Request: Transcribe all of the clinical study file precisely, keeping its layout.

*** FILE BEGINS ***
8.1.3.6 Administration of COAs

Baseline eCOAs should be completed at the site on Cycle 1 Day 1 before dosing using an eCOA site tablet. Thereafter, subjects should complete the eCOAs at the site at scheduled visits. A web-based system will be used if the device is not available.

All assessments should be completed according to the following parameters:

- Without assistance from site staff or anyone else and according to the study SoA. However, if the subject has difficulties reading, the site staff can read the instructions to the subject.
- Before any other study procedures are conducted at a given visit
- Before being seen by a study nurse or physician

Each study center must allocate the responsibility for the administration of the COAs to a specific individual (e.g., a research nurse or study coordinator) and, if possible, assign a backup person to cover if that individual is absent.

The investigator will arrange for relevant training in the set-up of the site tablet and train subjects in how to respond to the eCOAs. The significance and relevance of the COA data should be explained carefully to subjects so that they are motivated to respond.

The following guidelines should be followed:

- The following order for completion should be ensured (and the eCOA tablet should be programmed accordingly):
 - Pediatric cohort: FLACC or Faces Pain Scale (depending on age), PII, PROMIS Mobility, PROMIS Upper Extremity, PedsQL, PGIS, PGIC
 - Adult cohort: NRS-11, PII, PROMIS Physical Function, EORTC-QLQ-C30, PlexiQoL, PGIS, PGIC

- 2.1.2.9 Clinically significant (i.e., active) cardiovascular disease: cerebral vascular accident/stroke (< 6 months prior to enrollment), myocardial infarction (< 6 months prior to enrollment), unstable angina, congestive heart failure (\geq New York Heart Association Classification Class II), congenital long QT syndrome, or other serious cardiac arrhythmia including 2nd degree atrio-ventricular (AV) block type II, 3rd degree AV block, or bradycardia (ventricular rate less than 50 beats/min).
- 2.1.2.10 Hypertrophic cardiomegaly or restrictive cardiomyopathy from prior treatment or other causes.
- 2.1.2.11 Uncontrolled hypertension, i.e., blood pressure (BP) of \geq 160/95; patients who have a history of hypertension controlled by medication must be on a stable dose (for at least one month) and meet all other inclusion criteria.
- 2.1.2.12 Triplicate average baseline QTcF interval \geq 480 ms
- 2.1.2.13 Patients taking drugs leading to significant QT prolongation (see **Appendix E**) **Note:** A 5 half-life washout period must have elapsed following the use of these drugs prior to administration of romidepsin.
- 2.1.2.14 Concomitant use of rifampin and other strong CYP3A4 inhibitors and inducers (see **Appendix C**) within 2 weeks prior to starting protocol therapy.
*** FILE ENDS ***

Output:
8.1.3.6 Administration of COAs

Baseline eCOAs should be completed at the site on Cycle 1 Day 1 before dosing using an eCOA site tablet. Thereafter, subjects should complete the eCOAs at the site at scheduled visits. A web-based system will be used if the device is not available.

All assessments should be completed according to the following parameters:

- Without assistance from site staff or anyone else and according to the study SoA. However, if the subject has difficulties reading, the site staff can read the instructions to the subject.
- Before any other study procedures are conducted at a given visit
- Before being seen by a study nurse or physician

Each study center must allocate the responsibility for the administration of the COAs to a specific individual (e.g., a research nurse or study coordinator) and, if possible, assign a backup person to cover if that individual is absent.

The investigator will arrange for relevant training in the set-up of the site tablet and train subjects in how to respond to the eCOAs. The significance and relevance of the COA data should be explained carefully to subjects so that they are motivated to respond.

The following guidelines should be followed:

- The following order for completion should be ensured (and the eCOA tablet should be programmed accordingly):
 - Pediatric cohort: FLACC or Faces Pain Scale (depending on age), PII, PROMIS Mobility, PROMIS Upper Extremity, PedsQL, PGIS, PGIC
 - Adult cohort: NRS-11, PII, PROMIS Physical Function, EORTC-QLQ-C30, PlexiQoL, PGIS, PGIC

- 2.1.2.9 Clinically significant (i.e., active) cardiovascular disease: cerebral vascular accident/stroke (< 6 months prior to enrollment), myocardial infarction (< 6 months prior to enrollment), unstable angina, congestive heart failure (\geq New York Heart Association Classification Class II), congenital long QT syndrome, or other serious cardiac arrhythmia including 2nd degree atrio-ventricular (AV) block type II, 3rd degree AV block, or bradycardia (ventricular rate less than 50 beats/min).
- 2.1.2.10 Hypertrophic cardiomegaly or restrictive cardiomyopathy from prior treatment or other causes.
- 2.1.2.11 Uncontrolled hypertension, i.e., blood pressure (BP) of \geq 160/95; patients who have a history of hypertension controlled by medication must be on a stable dose (for at least one month) and meet all other inclusion criteria.
- 2.1.2.12 Triplicate average baseline QTcF interval \geq 480 ms
- 2.1.2.13 Patients taking drugs leading to significant QT prolongation (see **Appendix E**) **Note:** A 5 half-life washout period must have elapsed following the use of these drugs prior to administration of romidepsin.
- 2.1.2.14 Concomitant use of rifampin and other strong CYP3A4 inhibitors and inducers (see **Appendix C**) within 2 weeks prior to starting protocol therapy.